Local primary students have no problem reading and writing the Chinese characters for common words such as “mushroom”, “pumpkin” or even “universal suffrage”. Not so for Pakistani girl Igra Khan, who is in Form Three.
Although she followed her mother to Hong Kong when she was 10 months old, Khan is lagging behind her local peers in Chinese-language skills. She can speak the language fluently owing to her mingling with local children in school, but her reading and writing is weak. The importance of the language in Hong Kong means ethnic minority students like her have a bleak future, with little hope of getting into local universities.
A survey carried out by the Equal Opportunities Commission last year showed that students from South Asia, such as Pakistanis and Nepalis, accounted for 3.2 per cent of primary school pupils, but only 1.1 per cent of senior secondary students and 0.59 per cent of tertiary education students.
Their under-representation in local higher education has caught the attention of the United Nations Human Rights Committee. At a meeting in March, it urged the Hong Kong government to implement the recommendation of the Committee on the Elimination of Racial Discrimination to “intensify its efforts to encourage the integration of students of ethnic minorities in public school education” and to report back within one year.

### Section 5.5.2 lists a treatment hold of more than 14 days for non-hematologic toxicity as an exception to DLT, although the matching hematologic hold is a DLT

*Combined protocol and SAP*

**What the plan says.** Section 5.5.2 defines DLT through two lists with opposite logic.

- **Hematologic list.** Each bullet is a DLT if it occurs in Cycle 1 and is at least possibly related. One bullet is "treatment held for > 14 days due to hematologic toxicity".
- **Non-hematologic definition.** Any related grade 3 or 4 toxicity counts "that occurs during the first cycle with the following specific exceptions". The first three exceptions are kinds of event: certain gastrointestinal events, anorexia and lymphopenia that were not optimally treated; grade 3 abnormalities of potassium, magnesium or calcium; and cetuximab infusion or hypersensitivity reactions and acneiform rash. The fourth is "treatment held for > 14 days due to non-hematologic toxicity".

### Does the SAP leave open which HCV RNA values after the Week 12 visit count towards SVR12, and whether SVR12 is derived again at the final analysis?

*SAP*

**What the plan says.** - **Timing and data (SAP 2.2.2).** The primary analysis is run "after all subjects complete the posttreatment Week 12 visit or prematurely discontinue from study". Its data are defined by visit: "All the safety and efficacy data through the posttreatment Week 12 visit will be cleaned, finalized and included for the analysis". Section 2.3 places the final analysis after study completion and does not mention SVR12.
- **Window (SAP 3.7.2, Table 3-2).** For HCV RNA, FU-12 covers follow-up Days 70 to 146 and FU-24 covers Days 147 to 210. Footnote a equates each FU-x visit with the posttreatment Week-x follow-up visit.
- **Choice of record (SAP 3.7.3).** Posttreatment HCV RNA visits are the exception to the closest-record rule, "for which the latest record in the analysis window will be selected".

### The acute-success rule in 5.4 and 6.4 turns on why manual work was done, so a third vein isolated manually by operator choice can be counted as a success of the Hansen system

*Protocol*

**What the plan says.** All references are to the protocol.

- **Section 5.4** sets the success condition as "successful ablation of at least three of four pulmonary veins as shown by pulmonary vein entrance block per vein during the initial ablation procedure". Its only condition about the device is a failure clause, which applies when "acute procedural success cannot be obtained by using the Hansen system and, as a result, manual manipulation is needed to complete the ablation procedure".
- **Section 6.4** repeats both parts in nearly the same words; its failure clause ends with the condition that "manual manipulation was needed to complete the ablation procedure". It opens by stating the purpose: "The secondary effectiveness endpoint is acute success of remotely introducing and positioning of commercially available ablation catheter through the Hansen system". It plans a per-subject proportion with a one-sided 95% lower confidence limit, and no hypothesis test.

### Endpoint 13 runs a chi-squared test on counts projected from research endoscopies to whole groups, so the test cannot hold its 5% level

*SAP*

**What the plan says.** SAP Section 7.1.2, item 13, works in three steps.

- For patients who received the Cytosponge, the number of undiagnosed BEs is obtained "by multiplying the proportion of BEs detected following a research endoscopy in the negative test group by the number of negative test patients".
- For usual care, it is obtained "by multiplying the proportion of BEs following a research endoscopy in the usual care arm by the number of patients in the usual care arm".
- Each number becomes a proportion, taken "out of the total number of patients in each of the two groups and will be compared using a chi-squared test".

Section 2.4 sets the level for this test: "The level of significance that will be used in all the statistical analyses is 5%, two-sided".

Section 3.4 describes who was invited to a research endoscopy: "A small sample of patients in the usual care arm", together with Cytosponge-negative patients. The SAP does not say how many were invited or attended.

More than 10,000 ethnic minority pupils study at mainstream primary and secondary schools, and at schools that cater specifically to them. The 31 “designated” schools offer a much simpler Chinese curriculum than mainstream schools because of students’ diverse Chinese-language levels. Local families often shun these schools, worried that their children will be exposed to negative influences from, for example, perceived behavioural problems of children from ethnic minority families.
The large curricular gap, many believe, keeps South Asians at the bottom of the socio-economic ladder.
Khan’s 18-year-old sister, who moved to the territory at the age of 10, had so much trouble learning Chinese that she quit school altogether. She now works at a laundry.